Doucouré and Dobbin strike to give Everton victory against Chelsea

<span>Photograph: Peter Byrne/PA</span>
Photograph: Peter Byrne/PA

Chelsea spent more than £430m on new recruits this summer, the biggest outlay in a transfer window in Premier League history, yet Mauricio Pochettino’s response to a seventh league defeat of the season was to suggest they must spend again in January. What they need is character, resilience and fight. What they need are the qualities Sean Dyche has ingrained in Everton.

It is 23 days since Everton were docked 10 points for a breach of Premier League profit and sustainability rules. They have clawed back nine points already with a hat-trick of league wins – the club’s first since the days of Carlo Ancelotti in March 2021 – with Chelsea the latest to succumb to Dyche’s defiant team. The expensively assembled visitors dominated possession at Goodison Park but were again found wanting not merely in front of goal but in terms of character.

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Everton showed it in abundance with an outstanding defensive display, the latest goal from Abdoulaye Doucouré and the substitute Lewis Dobbin’s first for the club delivering a merited victory. Dyche’s team would be 10th, four points above Chelsea, but for the deduction that is now under appeal. In the meantime, as their manager would say, they simply crack on.

“I felt the first marker this season was we had to improve,” Dyche said. “Can we improve individuals, the team and the output in terms of results? We have done all of that and then some people took some of that away and said: ‘You have to start again.’ So we did. If you get a group of players who give everything to win, it’s a powerful thing.”

Chelsea started and finished on top as they sought to recover from defeat at Manchester United on Wednesday – Everton, with fewer resources, had played 24 hours later when beating Newcastle – but rarely threatened to turn possession into penetration. Raheem Sterling and Nicolas Jackson were dropped to the bench after the midweek loss.

Reece James returned to make his first start since being sent off against Newcastle last month but it was short-lived.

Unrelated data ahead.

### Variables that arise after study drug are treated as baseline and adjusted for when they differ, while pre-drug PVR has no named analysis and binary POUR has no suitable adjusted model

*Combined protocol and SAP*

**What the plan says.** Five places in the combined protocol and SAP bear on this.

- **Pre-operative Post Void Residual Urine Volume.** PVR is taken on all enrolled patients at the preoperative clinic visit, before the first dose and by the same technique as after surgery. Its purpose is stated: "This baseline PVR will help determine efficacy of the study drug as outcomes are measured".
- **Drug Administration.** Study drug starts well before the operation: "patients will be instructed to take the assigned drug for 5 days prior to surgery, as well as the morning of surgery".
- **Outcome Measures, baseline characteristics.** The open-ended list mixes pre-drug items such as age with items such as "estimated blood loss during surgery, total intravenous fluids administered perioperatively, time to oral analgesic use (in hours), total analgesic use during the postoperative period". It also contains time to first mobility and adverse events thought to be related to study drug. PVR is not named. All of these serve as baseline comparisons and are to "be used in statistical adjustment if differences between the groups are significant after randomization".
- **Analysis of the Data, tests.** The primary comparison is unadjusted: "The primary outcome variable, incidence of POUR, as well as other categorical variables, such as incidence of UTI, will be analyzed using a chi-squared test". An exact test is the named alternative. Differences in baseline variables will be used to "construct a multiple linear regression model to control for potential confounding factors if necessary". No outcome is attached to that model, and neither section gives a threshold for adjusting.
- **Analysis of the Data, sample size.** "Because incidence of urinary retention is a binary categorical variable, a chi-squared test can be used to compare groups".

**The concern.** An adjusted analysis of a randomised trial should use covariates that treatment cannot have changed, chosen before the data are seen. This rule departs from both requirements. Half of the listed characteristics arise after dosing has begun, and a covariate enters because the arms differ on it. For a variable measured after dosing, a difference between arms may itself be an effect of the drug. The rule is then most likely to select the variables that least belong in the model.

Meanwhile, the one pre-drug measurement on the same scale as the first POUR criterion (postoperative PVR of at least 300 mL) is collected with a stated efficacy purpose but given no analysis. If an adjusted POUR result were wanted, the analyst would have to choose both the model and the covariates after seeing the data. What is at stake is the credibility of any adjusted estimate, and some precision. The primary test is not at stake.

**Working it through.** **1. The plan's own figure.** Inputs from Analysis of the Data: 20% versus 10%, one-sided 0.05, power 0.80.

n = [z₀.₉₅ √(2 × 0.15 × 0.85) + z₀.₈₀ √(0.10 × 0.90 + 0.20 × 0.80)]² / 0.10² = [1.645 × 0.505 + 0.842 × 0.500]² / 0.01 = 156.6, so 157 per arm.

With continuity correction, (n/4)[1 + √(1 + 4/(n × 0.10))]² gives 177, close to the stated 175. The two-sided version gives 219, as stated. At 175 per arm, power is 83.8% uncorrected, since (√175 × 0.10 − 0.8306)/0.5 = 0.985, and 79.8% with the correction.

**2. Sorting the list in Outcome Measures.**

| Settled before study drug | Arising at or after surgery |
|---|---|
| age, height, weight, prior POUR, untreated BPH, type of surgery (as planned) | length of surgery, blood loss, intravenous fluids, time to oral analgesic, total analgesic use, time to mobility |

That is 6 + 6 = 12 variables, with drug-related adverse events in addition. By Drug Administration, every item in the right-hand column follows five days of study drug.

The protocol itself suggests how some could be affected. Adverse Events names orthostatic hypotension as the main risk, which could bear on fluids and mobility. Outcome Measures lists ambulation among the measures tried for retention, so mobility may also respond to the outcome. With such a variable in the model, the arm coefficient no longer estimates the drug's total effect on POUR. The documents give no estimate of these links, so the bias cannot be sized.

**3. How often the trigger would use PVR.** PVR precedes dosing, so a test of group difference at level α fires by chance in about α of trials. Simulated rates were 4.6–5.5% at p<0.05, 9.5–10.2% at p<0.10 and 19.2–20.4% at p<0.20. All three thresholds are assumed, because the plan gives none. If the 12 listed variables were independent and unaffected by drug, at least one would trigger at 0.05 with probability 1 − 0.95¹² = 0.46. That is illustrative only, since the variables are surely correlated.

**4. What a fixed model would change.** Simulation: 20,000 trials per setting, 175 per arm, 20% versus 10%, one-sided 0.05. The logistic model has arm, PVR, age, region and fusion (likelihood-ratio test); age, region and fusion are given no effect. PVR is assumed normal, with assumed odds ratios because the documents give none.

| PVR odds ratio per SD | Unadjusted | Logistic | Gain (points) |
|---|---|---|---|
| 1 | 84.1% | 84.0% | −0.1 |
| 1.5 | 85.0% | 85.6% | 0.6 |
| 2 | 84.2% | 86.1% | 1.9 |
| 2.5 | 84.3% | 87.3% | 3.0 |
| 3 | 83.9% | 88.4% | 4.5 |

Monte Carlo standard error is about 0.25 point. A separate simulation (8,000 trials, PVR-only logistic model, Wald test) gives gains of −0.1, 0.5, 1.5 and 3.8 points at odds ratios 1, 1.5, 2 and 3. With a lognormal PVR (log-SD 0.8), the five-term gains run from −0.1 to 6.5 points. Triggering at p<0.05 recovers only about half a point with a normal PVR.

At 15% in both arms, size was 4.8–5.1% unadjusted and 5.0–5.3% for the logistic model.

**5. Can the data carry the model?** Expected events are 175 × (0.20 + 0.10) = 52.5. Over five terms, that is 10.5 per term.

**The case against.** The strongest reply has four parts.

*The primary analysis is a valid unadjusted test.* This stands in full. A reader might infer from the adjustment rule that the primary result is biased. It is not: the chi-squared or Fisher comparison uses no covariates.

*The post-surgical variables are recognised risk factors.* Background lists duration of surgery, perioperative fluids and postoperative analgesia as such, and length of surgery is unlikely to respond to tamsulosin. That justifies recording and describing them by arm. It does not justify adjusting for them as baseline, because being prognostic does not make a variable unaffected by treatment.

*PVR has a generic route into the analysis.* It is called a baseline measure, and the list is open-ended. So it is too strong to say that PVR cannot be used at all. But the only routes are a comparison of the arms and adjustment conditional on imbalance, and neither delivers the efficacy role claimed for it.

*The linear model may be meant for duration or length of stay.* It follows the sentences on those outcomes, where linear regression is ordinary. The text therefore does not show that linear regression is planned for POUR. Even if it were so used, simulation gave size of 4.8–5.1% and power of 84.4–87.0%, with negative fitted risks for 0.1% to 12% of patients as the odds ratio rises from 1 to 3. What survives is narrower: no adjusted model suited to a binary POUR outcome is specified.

The Chelsea captain, who has struggled with hamstring and knee problems this year, departed with another hamstring injury early on. The England defender has not completed 90 minutes since April, a fact that will not be lost on the watching Gareth Southgate.

Injuries and fatigue contributed to a scrappy first half. Ashley Young exited with a hamstring problem having been tasked with a second successive start in four days, at the age of 38. It was a big ask that backfired, with the veteran struggling against Mykhailo Mudryk before his departure.

Mudryk and Marc Cucurella carried Chelsea’s biggest threat down the left but there was no end product from the visitors. Jackson’s replacement, Armando Broja, flicked over from a Mudryk cross and Cole Palmer brought a fine save out of Jordan Pickford with a 25-yard drive.

The Everton goalkeeper was relatively untroubled otherwise. Jarrad Branthwaite’s battle with Broja and another excellent display from Vitalii Mykolenko were major factors in a commanding defensive display. The England manager will also have noted the blossoming of Branthwaite alongside James Tarkowski in the heart of Dyche’s defence.

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Everton threatened little before the interval but attacked with greater aggression and purpose in the second half. Dwight McNeil was central to the improvement. The in-form winger forced the first serious save from Robert Sánchez when drilling Jack Harrison’s pass towards the bottom corner. He created the opener with a surging run through the Chelsea half that ended with a piercing pass into Dominic Calvert-Lewin’s run behind Benoît Badiashile.

Sánchez was quick off his line to smother the striker’s shot but the rebound fell to Doucouré. The midfielder drove an emphatic finish past the stranded keeper for his sixth league goal of the season. It was Doucouré’s 11th goal since Dyche became Everton manager. He had scored five in just over two years before the appointment and had been ostracised from the first‑team setup by Frank Lampard.

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It took a tireless rearguard action for Everton to preserve their advantage. Palmer, booked in the first half for diving, stung Pickford’s palms with a low free-kick. Pochettino introduced Sterling and Jackson to intensify the pressure. The two almost combined to produce an equaliser late on but Jackson scuffed his close-range shot and the outstanding Tarkowski cleared. The Everton captain was instrumental in repelling Chelsea’s efforts and helping his goalkeeper to preserve a third successive clean sheet.

Victory was secured in stoppage time. Djordje Petrovic, brought on to replace the injured Sánchez, punched James Garner’s corner to the edge of the Chelsea area under pressure from McNeil. His clearance dropped to the 20-year-old striker Dobbin, who opened his senior account with the sweetest of connections through a crowded box.

“We were the better side but if you don’t score goals it’s difficult to win,” said Pochettino, stating the obvious. “We need to be more ruthless and after five months we need to check [on where improvement is needed]. That is something to analyse with the sporting director, to see what we can do to change the dynamic.”